When "Office Space" dropped into theaters in 1999, the live-action feature debut by writer-director Mike Judge (creator of "Beavis and Butt-head" and "King of the Hill") was accompanied by a resounding thud. It wasn't until a couple of years later, though, after the initial DVD release of the film, that the small -- and actually quite funny -- ensemble comedy about office drones who hate their soul-deadening jobs was catapulted from cult status into the stratosphere of bona fide DVD blockbuster.
Here's a measure of its cultural impact: Swingline, the stapler company whose name appears on a fire-engine-red stapler featured prominently in the film, received so many requests for the product that -- guess what? -- it had to start manufacturing one. (A production designer originally spray-painted a prop model, and, with Swingline's permission, slapped on the company's logo.)
New on DVD is "Office Space: Special Edition With Flair" (R, Fox; $19.98), a similarly souped-up version with fresh reminiscences by Judge and his cast, a handful of formerly unavailable deleted scenes (including an alternate ending), but, sadly, only snippets of the original animated short films Judge made for "Saturday Night Live" and on which the movie is based. What's more, the DVD-ROM features only work on Windows machines, not Macs, which may be an in-joke, but I'm not sure.
We caught up with Ron Livingston in Australia, where the "Office Space" star is shooting an installment of an upcoming TNT series based on Stephen King short stories. Even now, the actor says he's less surprised by the film's second wind than by the fact that what he calls a "really smart comedy that only looks like a dumb comedy" never really took off to begin with.
"I always hoped it would do well in theaters," he says. "When it didn't, I was kind of like, 'Huh. I guess I don't know as much as think I do. Oh, well.' " Not counting the "veterans and stewardesses" who remember him from his roles in "Band of Brothers" and "Sex and the City," Livingston, who calls the airport "a great barometer of how well a DVD is doing," says he's most widely recognized these days for his take-this-job-and-shove-it antihero Peter Gibbons.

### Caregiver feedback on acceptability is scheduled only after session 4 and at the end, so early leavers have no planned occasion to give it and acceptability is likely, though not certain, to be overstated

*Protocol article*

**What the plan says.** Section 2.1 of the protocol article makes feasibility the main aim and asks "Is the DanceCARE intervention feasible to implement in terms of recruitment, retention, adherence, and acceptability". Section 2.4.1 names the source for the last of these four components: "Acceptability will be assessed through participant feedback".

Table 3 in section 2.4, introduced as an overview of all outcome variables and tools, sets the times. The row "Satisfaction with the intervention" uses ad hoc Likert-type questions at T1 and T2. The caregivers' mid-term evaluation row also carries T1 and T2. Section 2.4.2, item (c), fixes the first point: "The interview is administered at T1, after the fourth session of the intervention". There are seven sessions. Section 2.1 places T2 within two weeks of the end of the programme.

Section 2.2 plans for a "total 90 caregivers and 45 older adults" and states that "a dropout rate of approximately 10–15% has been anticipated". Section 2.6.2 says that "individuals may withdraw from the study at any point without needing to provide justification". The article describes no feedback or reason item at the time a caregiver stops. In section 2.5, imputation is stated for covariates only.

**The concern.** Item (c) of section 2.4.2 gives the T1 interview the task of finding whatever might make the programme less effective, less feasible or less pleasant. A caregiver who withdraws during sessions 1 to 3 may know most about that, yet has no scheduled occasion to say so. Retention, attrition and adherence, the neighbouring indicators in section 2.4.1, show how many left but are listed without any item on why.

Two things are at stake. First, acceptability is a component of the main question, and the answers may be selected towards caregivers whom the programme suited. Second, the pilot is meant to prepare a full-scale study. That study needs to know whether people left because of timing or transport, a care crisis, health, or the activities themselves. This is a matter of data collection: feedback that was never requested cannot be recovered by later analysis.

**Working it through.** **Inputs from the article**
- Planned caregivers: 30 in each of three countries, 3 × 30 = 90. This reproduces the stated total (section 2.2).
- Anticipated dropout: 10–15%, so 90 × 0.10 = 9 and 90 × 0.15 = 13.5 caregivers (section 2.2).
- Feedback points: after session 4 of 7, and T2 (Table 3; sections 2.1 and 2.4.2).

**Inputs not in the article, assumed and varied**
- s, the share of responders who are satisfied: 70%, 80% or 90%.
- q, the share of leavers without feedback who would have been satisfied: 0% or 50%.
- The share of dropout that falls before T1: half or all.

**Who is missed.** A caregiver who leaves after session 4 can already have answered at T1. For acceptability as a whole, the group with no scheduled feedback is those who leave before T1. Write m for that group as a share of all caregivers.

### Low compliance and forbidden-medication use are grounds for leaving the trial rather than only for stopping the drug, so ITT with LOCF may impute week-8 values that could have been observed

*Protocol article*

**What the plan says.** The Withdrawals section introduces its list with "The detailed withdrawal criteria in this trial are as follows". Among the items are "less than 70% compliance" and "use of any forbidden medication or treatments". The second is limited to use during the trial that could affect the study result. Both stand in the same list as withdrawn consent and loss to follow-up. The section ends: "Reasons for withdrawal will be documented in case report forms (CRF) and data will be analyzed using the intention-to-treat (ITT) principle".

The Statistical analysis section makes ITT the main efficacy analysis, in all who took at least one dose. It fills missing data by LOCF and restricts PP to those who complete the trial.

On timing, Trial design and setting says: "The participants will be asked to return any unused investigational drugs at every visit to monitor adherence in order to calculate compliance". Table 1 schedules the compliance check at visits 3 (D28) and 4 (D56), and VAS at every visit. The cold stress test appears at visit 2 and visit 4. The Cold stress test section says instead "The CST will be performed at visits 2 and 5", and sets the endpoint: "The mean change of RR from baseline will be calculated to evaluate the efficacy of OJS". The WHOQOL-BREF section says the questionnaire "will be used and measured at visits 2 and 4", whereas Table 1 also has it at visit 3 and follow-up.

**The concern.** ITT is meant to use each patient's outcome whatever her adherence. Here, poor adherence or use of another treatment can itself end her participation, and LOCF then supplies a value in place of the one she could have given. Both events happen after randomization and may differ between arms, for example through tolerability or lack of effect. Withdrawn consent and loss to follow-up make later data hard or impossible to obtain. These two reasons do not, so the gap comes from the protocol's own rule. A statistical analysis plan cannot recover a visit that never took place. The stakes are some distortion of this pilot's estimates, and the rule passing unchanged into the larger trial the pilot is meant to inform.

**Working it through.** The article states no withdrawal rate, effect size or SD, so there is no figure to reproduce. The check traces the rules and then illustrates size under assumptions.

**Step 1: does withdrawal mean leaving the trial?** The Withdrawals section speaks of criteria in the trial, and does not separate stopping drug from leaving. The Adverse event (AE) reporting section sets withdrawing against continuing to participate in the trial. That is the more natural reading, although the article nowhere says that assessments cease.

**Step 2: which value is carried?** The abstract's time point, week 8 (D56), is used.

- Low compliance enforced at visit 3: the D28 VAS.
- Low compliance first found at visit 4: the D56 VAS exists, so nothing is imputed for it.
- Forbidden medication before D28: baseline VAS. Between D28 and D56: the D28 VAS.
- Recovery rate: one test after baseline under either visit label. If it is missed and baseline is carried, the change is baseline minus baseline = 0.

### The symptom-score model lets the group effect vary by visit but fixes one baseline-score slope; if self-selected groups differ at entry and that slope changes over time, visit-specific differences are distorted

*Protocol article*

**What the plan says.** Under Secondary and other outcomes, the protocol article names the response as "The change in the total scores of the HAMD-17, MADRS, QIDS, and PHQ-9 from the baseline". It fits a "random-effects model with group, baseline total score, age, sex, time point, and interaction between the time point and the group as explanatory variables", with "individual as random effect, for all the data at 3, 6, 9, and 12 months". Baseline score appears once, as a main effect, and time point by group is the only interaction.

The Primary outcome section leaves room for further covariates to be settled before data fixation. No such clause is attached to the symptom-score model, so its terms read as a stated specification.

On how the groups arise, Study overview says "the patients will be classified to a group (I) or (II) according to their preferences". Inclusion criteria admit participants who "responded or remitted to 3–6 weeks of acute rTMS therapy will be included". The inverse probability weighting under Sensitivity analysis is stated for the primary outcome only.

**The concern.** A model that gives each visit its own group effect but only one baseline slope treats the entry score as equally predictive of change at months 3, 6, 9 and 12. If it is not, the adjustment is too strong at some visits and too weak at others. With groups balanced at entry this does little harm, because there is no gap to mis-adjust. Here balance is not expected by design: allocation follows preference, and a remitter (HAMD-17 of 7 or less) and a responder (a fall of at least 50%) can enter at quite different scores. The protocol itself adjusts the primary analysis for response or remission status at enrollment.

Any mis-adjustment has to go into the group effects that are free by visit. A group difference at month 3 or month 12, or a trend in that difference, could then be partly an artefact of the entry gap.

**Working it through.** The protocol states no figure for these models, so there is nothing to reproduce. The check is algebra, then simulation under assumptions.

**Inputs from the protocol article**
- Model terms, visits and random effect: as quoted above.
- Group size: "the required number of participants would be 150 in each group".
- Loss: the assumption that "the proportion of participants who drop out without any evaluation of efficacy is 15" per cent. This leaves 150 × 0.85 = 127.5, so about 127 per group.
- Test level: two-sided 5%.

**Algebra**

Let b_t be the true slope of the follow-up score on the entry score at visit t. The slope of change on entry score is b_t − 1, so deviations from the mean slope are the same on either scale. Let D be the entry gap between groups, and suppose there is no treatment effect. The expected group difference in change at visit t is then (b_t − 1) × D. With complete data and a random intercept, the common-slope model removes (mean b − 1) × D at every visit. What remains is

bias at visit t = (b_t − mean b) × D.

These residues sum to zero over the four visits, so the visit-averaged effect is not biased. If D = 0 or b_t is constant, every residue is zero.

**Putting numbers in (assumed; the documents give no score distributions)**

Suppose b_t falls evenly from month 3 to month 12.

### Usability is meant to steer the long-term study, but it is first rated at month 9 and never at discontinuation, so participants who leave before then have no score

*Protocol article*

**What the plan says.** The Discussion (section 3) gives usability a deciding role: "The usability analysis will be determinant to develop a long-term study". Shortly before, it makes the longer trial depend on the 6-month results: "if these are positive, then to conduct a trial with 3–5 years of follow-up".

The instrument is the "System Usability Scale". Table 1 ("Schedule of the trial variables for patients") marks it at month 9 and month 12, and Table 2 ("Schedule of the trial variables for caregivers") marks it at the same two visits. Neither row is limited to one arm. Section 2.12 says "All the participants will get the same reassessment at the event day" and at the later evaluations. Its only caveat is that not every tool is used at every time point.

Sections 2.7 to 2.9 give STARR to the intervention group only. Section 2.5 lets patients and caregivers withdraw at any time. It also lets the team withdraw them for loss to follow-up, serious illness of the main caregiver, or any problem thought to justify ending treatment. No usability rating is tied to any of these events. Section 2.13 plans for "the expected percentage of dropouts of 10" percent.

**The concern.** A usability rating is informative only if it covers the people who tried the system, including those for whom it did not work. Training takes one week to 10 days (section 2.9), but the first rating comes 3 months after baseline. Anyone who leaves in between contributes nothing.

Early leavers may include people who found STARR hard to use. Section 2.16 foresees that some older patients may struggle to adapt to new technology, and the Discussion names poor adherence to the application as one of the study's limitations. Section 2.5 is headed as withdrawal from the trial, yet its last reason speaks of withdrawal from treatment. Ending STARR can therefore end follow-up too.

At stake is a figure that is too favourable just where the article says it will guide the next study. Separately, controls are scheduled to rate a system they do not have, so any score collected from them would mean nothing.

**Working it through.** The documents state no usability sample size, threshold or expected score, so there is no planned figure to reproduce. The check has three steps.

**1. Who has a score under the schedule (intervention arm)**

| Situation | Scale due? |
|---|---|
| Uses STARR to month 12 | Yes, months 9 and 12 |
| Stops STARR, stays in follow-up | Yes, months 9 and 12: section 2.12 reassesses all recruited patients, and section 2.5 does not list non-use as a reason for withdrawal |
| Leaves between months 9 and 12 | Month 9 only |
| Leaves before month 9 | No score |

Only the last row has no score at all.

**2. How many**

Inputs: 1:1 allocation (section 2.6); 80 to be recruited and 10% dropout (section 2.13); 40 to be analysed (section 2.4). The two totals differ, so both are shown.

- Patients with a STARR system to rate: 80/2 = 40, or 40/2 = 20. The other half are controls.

"A year or two after the movie had come and gone, I started to get stopped in airports. At first, it was a trickle: hip college kids, film buffs and musicians. Then it was office workers. Before long, it was 65-year-old women and 14-year-old kids."
The 37-year-old actor says he supported himself with a variety of office temp jobs when he was breaking into show biz, so he can understand the film's appeal to the white-collar wage slave. "I wasn't any good at waiting tables, but I can type 50 to 60 words a minute." Still, he believes the film's message about hanging onto dignity transcends one's employment circumstances. "One of the things that catches people is that it's not so much their jobs they hate, but the way they're treated," Livingston says. "One thing that surprised me was when junior high kids caught on to it. I couldn't figure it out. I thought it'd be over their heads, but they also sit for eight hours and have an authority figure drone at them."
As for whether life in Hollywood has improved things in that regard, Livingston cracks wise: "You should go on some auditions some time."
Although there's been talk of a sequel -- mostly on the studio's part, not Judge's -- Livingston himself is ambivalent. "If Mike figured out a way to make one," he says, "I couldn't imagine sitting at home in my living room watching everyone else go back without me. But if you're just trying to do a sequel to make another 12 bucks from all the people whose money you didn't get the first time, why don't you just do another DVD? Oh, what do you know? They did."